Rutherford Institute Attorneys File Lawsuit Over Philadelphia Activist Arrested for Distribution of Religious Materials
Contact: Nisha N. Mohammed, Rutherford Institute, 434-978-3888, ext. 604, Nisha@Rutherford.org
PHILADELPHIA, Aug. 25 /Standard Newswire/ -- Rutherford Institute attorneys have filed a civil rights action in the U.S. District Court for the Eastern District of Pennsylvania over the right of a Pennsylvania resident to peacefully distribute religious pamphlets on a public sidewalk. The complaint, filed on behalf of Raymond Frantz, charges that law enforcement officials violated Frantz’s First and Fourth Amendment rights to free speech and freedom from unreasonable seizures when they arrested him for attempting to distribute religious literature to passersby on a public sidewalk.
“The First Amendment right to distribute literature on public sidewalks is essential to freedom,” said John W. Whitehead, president of The Rutherford Institute. “Without such freedom, the liberties our forefathers fought and died for will be lost.”
For over 15 years, Raymond Frantz has regularly distributed religious tracts on public sidewalks in Philadelphia, being careful not to block or impede access to pedestrian traffic, refraining from distributing literature to pedestrians who indicate they do not wish to receive it and cleaning up the area of distribution when he has finished leafleting. His lawsuit alleges that on April 9, 2005, while distributing leaflets, Frantz was approached by a police officer, who informed him that the local ordinance pertaining to the distribution of commercial and non-commercial handbills forbade handbilling and ordered him to cease distributing the leaflets. Frantz’s complaint alleges that the officer did not ask Frantz if he had reached the end of his day’s distribution of tracts, as required under the ordinance, but proceeded to arrest him for failing to clean up handbills within a 100 foot radius at the end of the day as required by a city ordinance. Although the charge against Frantz was ultimately dismissed, his complaint alleges that thereafter another officer threatened to arrest him for passing out religious tracts while on a city sidewalk.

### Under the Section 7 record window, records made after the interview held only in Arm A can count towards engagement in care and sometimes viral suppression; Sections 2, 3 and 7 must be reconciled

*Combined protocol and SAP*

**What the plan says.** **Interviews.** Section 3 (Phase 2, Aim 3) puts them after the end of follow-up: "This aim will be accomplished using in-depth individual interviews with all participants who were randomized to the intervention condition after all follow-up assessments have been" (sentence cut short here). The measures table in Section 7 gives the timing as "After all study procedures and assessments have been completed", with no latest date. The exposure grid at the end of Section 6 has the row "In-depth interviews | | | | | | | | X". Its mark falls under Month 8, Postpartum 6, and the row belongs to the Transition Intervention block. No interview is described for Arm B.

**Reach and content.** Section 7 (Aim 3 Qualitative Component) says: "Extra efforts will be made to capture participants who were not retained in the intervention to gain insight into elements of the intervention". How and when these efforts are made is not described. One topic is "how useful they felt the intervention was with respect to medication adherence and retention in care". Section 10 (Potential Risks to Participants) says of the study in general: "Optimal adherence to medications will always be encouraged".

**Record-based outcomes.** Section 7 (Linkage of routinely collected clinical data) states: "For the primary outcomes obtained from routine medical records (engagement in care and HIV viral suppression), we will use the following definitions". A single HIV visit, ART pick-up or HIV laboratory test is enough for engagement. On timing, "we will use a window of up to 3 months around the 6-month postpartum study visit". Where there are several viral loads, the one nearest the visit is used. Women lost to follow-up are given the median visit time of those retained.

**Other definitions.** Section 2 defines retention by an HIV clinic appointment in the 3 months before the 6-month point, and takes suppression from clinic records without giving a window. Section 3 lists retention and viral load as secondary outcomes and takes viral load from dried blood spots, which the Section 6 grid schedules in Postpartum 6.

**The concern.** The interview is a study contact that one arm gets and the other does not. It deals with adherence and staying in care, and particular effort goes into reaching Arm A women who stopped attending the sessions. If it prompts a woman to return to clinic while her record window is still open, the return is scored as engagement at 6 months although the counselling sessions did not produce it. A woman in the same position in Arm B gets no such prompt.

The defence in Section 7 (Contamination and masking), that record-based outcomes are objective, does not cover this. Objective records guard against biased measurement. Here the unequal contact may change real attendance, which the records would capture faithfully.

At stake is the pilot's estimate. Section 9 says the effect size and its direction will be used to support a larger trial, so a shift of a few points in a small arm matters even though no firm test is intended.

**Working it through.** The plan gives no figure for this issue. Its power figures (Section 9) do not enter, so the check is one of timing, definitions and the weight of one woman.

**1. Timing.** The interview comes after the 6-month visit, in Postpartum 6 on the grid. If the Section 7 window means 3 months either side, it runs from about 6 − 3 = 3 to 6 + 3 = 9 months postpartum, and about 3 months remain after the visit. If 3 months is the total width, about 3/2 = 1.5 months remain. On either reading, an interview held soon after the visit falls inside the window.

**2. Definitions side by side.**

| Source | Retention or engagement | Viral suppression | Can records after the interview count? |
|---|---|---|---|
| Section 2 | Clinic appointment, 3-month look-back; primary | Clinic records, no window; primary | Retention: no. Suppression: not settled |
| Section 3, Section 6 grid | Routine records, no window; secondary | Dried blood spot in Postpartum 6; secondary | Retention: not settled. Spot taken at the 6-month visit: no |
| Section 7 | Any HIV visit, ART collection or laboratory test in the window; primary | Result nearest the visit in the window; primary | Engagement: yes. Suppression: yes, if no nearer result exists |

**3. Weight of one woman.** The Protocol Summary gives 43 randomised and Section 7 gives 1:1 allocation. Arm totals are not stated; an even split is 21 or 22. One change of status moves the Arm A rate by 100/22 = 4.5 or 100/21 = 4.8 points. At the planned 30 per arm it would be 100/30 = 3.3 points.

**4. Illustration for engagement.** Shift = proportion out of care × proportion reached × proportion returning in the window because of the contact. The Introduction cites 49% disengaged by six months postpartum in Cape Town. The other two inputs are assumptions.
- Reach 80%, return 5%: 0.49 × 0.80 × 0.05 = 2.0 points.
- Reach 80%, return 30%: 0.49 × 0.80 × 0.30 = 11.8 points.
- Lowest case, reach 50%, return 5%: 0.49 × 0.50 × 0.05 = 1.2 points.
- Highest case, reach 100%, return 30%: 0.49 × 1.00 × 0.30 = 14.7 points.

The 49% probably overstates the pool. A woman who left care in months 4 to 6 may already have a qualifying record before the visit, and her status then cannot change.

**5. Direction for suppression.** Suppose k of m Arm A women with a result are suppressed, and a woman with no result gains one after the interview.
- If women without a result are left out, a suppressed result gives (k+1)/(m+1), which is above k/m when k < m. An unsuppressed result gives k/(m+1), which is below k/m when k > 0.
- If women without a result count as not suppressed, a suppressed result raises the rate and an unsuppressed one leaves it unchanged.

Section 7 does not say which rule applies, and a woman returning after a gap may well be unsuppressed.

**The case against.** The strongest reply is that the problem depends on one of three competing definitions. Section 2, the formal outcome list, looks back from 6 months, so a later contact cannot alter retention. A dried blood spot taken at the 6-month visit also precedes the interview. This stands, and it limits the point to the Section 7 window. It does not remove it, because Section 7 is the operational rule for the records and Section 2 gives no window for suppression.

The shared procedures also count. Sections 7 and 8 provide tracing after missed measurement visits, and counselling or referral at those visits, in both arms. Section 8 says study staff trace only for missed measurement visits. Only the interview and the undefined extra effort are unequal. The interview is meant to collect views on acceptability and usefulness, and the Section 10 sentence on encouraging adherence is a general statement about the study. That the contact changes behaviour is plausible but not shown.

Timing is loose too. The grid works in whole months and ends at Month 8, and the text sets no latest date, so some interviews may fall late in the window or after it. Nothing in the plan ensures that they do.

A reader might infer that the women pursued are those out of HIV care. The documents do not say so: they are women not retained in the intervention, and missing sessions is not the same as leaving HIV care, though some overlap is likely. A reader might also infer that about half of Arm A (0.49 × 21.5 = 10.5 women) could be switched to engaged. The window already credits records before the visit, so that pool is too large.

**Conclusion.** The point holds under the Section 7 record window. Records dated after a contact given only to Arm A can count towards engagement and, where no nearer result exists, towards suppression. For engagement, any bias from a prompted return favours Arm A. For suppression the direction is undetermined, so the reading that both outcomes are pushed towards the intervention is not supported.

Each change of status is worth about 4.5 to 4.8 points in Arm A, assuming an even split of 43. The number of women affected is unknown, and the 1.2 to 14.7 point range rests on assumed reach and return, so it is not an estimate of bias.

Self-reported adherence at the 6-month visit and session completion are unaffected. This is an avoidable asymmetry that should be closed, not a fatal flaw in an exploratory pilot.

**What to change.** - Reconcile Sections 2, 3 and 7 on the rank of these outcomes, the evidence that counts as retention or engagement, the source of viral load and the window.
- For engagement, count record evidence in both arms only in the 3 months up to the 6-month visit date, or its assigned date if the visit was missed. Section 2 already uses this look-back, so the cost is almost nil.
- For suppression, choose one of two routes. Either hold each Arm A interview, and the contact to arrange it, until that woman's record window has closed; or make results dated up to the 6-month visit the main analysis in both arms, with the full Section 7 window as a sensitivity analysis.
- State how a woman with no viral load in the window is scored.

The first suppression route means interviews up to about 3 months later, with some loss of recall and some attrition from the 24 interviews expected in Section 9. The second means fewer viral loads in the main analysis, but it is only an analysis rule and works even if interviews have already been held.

Frantz claims he was exercising his right to free speech by passing out religious literature to those who were willing to receive it. In filing suit against the two police officers, Institute attorneys point out that the actions of the two police officers were unwarranted and violated Raymond Frantz’s First and Fourth Amendment rights to be free from speech censorship, free from unwarranted arrest and to equal protection of the law.
Founded in 1982 by constitutional attorney and author John W. Whitehead, The Rutherford Institute is an international, nonprofit civil liberties organization committed to defending constitutional and human rights.